When you first enter a treatment facility to seek help for substance use disorder (SUD), your doctor will examine your condition and develop a treatment plan that meets your specific needs. The next step is to go through the detox process.
You will have the option to go through treatment and begin recovery in either an inpatient or outpatient environment. There are some benefits associated with either of these options, and you need to know what to expect before coming to a decision. While it is essential to always follow your doctor’s recommendation regarding choosing the treatment program that is right for you, it is still helpful to explore all options.
Inpatient rehab is most common if you have a more severe addiction, are addicted to dangerous illicit substances, or are at high risk of experiencing health emergencies while undergoing detox. When you choose this form of treatment, you will stay in a treatment facility full time during your treatment process. The length of time you will remain in inpatient care depends on the facility, the type of program, and your needs.
Treatment programs can range from less than a week to more extended periods, like several months. Most treatment facilities allow your loved ones to participate in your treatment on some level. This could be through physical visits, communication via technology, and in many cases, private family counseling. There are a few things to consider ahead of time if you are entering inpatient treatment. Some examples include:
There are some benefits you may want to consider in regards to choosing inpatient rehab. Some examples include:
When you decide to do outpatient treatment, you will not be living in a treatment facility, but you also will not be going through treatment on your own. Instead, you will regularly visit a treatment facility and work with medical professionals for anywhere from three to six months. You may spend around 10 to 12 hours a week at the facility. This type of treatment can be a good fit if you have a less severe addiction or as a part of a long-term treatment plan.
Outpatient detox is typically faster than inpatient treatment, lasting around six days. You will go to both mental health and physical health checkups during this time. Doctors will often prescribe medication to help reduce cravings and manage withdrawal symptoms safely and effectively. If you choose this route, you will be recommended to attend support group meetings such as Alcoholics Anonymous (AA) or Narcotics Anonymous (NA) during this time.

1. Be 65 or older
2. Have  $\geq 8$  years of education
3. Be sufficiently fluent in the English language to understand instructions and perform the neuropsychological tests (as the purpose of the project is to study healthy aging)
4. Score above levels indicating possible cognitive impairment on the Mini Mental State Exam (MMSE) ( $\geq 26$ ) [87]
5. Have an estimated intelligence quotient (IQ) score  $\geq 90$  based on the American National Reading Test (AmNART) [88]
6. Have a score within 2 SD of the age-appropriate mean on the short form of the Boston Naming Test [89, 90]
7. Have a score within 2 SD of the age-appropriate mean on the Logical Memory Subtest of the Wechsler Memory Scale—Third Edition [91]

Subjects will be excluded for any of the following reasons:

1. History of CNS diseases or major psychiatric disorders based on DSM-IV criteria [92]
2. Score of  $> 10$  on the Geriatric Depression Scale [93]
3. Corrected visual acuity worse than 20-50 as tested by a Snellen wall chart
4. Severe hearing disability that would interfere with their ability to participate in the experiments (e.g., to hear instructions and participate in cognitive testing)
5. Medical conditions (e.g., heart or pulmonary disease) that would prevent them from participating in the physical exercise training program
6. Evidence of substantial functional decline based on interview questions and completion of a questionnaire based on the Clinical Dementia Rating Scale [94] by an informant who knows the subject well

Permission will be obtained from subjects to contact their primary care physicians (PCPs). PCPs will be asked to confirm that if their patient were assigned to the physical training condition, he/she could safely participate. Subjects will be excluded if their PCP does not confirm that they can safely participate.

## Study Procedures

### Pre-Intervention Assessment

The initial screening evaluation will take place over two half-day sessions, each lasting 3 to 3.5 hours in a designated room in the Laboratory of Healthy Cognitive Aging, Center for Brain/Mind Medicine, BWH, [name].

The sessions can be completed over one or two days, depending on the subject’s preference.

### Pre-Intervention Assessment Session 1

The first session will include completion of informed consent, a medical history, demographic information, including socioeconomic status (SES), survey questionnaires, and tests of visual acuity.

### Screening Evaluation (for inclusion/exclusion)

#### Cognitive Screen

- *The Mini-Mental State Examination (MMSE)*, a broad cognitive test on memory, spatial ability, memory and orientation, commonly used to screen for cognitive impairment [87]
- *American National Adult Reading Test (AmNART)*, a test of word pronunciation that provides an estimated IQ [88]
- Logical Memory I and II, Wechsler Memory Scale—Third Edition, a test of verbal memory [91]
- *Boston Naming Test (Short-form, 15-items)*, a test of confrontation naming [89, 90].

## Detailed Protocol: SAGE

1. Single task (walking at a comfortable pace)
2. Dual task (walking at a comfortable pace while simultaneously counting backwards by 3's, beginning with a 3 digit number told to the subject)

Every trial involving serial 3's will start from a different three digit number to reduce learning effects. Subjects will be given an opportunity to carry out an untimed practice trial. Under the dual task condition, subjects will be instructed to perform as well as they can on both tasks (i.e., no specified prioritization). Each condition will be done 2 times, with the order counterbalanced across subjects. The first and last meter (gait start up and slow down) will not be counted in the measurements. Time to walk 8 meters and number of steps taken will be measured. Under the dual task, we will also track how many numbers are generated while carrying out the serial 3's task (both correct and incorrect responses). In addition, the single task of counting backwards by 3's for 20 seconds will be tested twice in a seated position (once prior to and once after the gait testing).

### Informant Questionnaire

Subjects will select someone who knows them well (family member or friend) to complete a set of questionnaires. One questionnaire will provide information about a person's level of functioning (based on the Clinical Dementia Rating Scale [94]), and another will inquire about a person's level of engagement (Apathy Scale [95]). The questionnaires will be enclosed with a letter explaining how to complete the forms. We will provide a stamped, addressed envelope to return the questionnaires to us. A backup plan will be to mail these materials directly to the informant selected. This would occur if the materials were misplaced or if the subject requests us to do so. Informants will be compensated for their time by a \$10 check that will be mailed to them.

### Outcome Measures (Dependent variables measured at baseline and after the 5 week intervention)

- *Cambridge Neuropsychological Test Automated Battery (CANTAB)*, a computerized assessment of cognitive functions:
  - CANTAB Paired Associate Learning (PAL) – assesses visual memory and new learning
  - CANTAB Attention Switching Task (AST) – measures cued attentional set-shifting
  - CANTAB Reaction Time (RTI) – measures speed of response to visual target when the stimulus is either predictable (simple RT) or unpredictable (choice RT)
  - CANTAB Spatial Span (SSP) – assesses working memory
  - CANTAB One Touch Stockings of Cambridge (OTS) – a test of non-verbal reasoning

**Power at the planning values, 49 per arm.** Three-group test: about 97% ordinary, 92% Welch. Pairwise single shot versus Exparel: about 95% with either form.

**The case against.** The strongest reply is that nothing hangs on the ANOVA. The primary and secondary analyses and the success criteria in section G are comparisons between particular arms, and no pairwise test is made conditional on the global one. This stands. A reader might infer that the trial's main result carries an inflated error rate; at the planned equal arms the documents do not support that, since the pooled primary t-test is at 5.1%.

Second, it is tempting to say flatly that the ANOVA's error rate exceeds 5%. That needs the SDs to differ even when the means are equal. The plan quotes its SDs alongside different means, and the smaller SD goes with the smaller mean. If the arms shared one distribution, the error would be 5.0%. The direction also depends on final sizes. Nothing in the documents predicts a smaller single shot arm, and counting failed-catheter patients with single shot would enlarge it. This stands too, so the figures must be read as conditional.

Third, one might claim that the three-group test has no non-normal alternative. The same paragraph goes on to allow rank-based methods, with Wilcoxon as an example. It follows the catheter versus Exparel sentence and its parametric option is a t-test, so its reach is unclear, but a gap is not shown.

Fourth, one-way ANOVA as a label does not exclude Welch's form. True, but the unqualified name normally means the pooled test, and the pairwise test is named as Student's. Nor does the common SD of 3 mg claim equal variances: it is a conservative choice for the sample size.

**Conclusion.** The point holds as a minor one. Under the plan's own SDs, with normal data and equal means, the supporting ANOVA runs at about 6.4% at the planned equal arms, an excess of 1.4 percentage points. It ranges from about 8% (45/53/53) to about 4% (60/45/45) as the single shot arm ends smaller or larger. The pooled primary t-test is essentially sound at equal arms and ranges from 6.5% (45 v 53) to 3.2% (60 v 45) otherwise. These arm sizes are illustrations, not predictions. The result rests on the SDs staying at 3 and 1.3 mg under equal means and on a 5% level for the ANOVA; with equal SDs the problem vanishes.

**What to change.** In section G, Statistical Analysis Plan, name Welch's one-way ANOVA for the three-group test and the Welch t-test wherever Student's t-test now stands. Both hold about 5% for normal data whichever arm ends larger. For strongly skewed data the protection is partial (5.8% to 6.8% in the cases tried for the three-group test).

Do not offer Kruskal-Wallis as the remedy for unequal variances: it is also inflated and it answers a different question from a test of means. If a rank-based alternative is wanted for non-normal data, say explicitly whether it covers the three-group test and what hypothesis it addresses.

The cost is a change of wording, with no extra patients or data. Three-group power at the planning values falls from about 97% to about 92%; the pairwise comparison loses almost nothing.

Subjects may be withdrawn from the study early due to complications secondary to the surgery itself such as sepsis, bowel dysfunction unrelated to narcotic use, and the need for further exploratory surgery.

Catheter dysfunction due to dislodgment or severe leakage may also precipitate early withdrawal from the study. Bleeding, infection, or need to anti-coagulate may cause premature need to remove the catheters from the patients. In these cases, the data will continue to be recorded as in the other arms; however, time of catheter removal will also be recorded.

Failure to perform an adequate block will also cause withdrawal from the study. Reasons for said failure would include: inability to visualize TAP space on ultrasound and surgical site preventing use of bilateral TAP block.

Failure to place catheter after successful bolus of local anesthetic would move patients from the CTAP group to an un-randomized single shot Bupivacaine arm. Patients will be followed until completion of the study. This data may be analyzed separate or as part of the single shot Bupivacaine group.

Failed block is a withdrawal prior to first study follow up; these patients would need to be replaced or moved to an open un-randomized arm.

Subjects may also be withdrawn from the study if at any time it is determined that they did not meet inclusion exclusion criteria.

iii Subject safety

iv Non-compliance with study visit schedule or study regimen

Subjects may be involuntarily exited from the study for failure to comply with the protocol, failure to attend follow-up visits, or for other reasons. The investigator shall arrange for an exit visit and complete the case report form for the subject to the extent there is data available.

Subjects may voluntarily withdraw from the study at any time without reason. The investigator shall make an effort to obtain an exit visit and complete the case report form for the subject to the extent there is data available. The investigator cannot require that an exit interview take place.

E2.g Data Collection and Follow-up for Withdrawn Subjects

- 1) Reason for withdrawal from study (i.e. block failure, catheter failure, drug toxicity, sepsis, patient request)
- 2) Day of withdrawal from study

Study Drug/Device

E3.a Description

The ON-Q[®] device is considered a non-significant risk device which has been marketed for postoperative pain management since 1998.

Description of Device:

There are some benefits you may want to consider in regards to choosing outpatient rehab. Some examples include:
No matter what you decide to do, remember to listen to the medical professionals you are working with and weigh all your options.
When a patient seeks professional help for a substance use disorder, they will have the option to go through treatment and begin recovery in either an inpatient or outpatient environment. There are some benefits associated with each of these options, and it’s important for the patient to have an idea of what to expect before making a final decision. With inpatient treatment, the individual will live in the treatment center temporarily. They will have medical supervision and doctors who can help manage their withdrawal symptoms. With outpatient treatment, the patient doesn’t live at the facility; however, they do visit the treatment facility regularly throughout their detox and the beginning of their recovery. Either option can lead to long-term success. If you or someone you know is struggling with a substance use disorder, our team at The Kimberly Center can help. Call (855) 452-3683 to learn more.